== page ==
DIRECTED BY David Dobkin

STARS Robert Downey Jr., Robert Duvall

The 1997 drama Devil's Advocate centers on a narcissistic and morally compromised lawyer whose father is Satan himself. The 2014 drama The Judge centers on a narcissistic and morally compromised lawyer whose father is a judge. One film is a heavy-handed fantasy full of unbelievable plot developments and odious characters. The other stars Keanu Reeves and Al Pacino.

Robert Downey Jr. and Robert Duvall are both excellent actors, and their roles in The Judge certainly fit them like tailored suits. But playing to their strengths actually proves to be a weakness, since it results in performances offering little that's fresh or surprising.

Downey's Hank Palmer is clearly so much smarter, funnier, cockier and handsomer than everyone around him that the character's name might as well be Tony Stark or Sherlock Holmes.

And while Duvall's Joseph Palmer offers the actor a few moments to try something new, the part is overall not far removed from the crusty codgers the veteran has been relegated to playing over the past decade.

Still, the roster of fine actors -- beyond the two Bobs, you also get Vera Farmiga, Vincent D'Onofrio and Billy Bob Thornton -- makes this easy to watch, if not always easy to enjoy.

Hank Palmer is a slick big-city lawyer who returns to his small-town burg for his mother's funeral. It's the first time he's been home in decades, having kept his distance mainly because of his strained relationship with his father.

But when Joseph is accused of deliberately killing someone by running them over with his car, Hank reluctantly decides to defend his dad in court.

This sounds like the sort of courtroom caper that can't miss, but writer-director David Dobkin, the Wedding Crashers and Fred Claus helmer who's now making a lunge for serious-cinema street cred, packs his overlong (142 minutes) piece with so much empty incident and superfluous drama that you'll swear you just watched a television miniseries over three nights rather than a theatrical release in one sitting.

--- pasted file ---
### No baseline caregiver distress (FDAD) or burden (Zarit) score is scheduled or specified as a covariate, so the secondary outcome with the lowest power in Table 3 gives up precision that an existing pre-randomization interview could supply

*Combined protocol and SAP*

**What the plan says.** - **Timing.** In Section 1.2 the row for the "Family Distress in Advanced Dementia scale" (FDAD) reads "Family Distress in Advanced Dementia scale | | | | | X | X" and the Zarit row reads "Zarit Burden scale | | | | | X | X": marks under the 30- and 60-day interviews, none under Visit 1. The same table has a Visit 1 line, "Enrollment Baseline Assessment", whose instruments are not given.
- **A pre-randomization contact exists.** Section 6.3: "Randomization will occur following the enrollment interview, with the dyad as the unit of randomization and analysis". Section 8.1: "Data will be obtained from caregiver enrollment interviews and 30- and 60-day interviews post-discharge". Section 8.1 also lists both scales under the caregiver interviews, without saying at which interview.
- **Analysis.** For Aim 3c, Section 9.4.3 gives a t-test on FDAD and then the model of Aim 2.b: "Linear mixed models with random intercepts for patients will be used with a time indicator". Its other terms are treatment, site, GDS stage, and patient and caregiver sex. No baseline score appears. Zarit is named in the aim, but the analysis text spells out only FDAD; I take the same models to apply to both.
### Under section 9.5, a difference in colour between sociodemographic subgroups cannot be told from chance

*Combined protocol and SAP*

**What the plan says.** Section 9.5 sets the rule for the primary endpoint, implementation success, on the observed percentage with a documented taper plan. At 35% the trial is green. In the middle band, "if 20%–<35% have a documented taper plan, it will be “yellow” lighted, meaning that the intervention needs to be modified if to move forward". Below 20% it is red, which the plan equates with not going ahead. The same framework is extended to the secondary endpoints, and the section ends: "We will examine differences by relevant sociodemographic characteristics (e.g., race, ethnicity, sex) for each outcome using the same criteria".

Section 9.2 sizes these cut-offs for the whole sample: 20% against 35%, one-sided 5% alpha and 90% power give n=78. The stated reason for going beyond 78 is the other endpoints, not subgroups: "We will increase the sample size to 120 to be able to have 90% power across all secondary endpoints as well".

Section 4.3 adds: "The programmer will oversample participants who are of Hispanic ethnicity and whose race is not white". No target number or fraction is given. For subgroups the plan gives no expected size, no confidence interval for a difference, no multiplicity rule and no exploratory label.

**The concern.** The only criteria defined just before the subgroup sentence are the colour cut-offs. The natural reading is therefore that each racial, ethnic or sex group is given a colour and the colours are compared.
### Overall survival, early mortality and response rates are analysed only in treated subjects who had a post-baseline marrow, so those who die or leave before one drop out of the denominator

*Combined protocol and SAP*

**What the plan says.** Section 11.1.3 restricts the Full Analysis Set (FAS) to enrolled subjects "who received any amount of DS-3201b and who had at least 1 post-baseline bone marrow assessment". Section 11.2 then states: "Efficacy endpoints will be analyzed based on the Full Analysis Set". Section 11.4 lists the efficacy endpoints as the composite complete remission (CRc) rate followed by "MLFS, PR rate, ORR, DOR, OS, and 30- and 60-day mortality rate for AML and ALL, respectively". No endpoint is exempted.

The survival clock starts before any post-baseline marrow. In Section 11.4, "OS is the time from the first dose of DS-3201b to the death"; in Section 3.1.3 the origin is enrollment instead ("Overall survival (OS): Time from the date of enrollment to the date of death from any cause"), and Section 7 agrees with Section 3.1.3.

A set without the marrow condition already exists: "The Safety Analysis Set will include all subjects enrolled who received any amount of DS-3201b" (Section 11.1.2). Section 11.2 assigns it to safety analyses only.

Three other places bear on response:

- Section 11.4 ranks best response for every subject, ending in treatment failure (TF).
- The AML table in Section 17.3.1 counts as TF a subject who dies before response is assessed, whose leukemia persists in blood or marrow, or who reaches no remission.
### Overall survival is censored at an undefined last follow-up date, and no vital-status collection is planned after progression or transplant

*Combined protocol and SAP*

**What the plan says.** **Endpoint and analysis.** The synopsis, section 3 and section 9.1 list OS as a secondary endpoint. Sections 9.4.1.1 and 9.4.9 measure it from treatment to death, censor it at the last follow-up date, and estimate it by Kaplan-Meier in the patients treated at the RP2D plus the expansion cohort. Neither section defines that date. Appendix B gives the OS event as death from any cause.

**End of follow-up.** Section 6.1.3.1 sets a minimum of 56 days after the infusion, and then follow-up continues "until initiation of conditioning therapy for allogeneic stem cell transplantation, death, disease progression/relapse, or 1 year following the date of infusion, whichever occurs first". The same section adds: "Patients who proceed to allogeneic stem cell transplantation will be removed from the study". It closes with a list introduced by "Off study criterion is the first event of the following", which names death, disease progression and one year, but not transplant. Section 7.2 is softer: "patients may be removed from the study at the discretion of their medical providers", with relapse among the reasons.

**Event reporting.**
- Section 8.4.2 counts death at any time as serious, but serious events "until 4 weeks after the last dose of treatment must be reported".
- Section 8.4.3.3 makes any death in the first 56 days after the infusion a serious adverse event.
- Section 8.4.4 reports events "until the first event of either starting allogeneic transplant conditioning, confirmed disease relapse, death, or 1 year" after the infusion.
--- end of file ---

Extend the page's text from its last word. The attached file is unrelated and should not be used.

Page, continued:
This is the sort of movie where Hank has a dimwitted younger brother (Jeremy Strong) who's afforded all the complexities of an accordion-playing monkey, on hand solely to allow audience members to chuckle at his oh-isn't-he-cute funnies that, of course, weren't spoken to be funny.

This is also the sort of movie where a character meets his fate in a scene that's meant to be moving and cathartic but is instead so baldly telegraphed that it's only hackneyed and wince-inducing. If there are any narrative roads less traveled, Dobkin makes sure to skip every last one of them with this thuddingly obvious picture.

Perhaps the film's biggest flaw, though, is its muddy view of the law. Hank and Joseph Palmer are not good people -- they're both really, really awful, in fact -- and, worse, they're not interesting people, meaning it's hard to root for them while they twist justice as if it were a licorice stick.

The film's antagonist is a savvy prosecutor named Dwight Dickham, and, thanks to Thornton's performance in the role, he's the one who commands our attention with his cagey courtroom maneuvers and his genuine love for the law. Where's his movie?


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